Those 144 banks that signed this legally binding document agreed to “transition the operational and attributable greenhouse gas (GHG) emissions from their lending and investment portfolios to align with pathways to net-zero by 2050 or sooner.” 


Many Major Banks That Signed the Net Zero Banking Alliance Are Still Funding Fossil Fuels

However, it’s become glaringly apparent than many of the banks that signed this document have not transitioned their “lending and investment portfolios to assign with pathways to net-zero.” 

Two sets of hands shake hands while giving a stack of cash

Source: Freepik

In fact, many of them have been giving billions of dollars to the fossil fuels companies that are causing the most significant damage against the planet. 


JPMorgan Chase and Bank of America Are the Biggest Spenders on Fossil Fuels

The Banking on Climate Chaos report explained that JPMorgan Chase and the Bank of America were two of the leading contributors to fossil fuel funding on the planet. 

Exterior of a JPMorgan office building/A large sign for a Bank of America bank

Source: iStock/iStock

JPMorgan Chase was the largest provider, giving $40.8 billion to fossil fuel companies in 2023, and Bank of America wasn’t far behind as the third largest contributor. 


Barclays and Mizuho Have Given Billions to Fossil Fuel Companies

Japan-based bank Mizuho came in second place, as it distributed $37.1 billion to companies that produce fossil fuels last year.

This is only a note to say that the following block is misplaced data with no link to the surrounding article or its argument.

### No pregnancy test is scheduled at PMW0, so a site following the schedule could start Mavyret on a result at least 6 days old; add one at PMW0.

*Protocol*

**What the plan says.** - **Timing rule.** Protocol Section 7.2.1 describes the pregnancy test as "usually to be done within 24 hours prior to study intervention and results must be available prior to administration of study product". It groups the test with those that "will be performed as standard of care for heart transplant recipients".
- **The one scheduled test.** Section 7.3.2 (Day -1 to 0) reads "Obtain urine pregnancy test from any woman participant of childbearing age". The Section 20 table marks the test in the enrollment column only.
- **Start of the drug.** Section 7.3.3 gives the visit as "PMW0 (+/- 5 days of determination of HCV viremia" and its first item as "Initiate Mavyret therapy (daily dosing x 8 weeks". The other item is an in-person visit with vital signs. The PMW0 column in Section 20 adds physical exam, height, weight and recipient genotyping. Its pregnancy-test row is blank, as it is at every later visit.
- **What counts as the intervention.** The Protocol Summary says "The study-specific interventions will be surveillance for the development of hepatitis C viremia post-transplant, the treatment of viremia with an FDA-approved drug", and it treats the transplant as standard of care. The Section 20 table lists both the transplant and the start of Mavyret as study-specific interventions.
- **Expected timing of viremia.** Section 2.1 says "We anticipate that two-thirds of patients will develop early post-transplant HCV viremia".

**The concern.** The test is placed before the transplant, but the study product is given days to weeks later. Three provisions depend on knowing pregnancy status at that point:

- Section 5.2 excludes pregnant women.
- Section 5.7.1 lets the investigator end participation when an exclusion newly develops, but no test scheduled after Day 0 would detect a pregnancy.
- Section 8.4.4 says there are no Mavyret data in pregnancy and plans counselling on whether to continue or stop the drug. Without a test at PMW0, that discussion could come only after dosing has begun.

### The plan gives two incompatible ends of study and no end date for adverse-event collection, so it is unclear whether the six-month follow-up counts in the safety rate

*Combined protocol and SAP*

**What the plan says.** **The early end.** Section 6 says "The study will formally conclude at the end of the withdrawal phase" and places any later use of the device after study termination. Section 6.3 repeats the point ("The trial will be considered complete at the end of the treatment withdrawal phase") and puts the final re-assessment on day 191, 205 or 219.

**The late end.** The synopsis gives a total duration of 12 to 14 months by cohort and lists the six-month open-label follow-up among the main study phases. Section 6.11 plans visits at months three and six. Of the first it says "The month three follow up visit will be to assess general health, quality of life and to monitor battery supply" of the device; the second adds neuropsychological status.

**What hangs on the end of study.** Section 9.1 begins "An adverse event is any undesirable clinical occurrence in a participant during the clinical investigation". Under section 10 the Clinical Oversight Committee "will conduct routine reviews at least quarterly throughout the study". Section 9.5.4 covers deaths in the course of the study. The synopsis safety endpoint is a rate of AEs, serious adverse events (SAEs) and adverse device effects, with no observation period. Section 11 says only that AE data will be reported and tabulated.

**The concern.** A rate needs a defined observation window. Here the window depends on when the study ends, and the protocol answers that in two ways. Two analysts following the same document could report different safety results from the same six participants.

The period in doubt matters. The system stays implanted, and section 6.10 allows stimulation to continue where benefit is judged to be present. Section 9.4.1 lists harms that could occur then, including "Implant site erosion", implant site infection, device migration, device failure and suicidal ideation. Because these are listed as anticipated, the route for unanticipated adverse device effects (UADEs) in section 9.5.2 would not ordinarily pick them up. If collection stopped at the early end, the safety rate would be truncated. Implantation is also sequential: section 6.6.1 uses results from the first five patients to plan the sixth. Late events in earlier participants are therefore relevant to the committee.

Exterior of a Barclays bank with the logo on the side of the building/A large sign for a Mizuho bank outside its offices

Source: Adobe Stock/Adobe Stock

In Europe, Barclays took the number one spot with $24.2 billion in fossil fuel spending. Additionally, Santander bank in Spain released $14.5 billion, and Germany’s Deutsche Bank allotted $13.4 billion to the toxic industry. 


Some Banks Claim the Money Is for Investments in Sustainable Energy

These numbers are undeniably staggering. However, many of the banks claim that the funding was not allocated for fossil fuel expansion but as investments for new sustainable energy practices. 

A business woman at her desk with a mini windmill, depicting sustainable energy practices

Source: Freepik

Spokespeople from Bank of America, JPMorgan Chase, Deutsche Bank and Santander all reported that the loans supported the companies’ transitions to sustainable energy sources. But the reports can neither confirm nor deny these claims as the loans did not specifically outline what the money would be used for. 


Can the Government Do Anything to Stop Fossil Fuel Funding?

Unfortunately, this situation is more or less out of the government’s control. Both the banks and the fossil fuel companies are privately run organizations. Therefore, in the vast majority of countries, the government cannot intervene. 

U.S. President Joe Biden speaks into a large microphone at an event

Source: @FOX13/YouTube

President Joe Biden has signed an order to stop all federal agencies from loaning money or subsidizing fossil fuel companies, but he cannot stop banks from doing so. 


The Fight Against Climate Change Feels Futile

When this kind of information comes to light, it’s hard not to feel demoralized. People around the world have spent the last few years voting for politicians who are fighting for climate change, reusing their shopping bags, purchasing electric vehicles and doing anything else in their individual power to save the planet. 

A group of young people hold signs supporting the fight against climate change.

Source: Freepik

But if the largest businesses on Earth won’t do anything to stop or even decrease the massive amount of fossil fuels being burned every year, the fight against climate change will never work.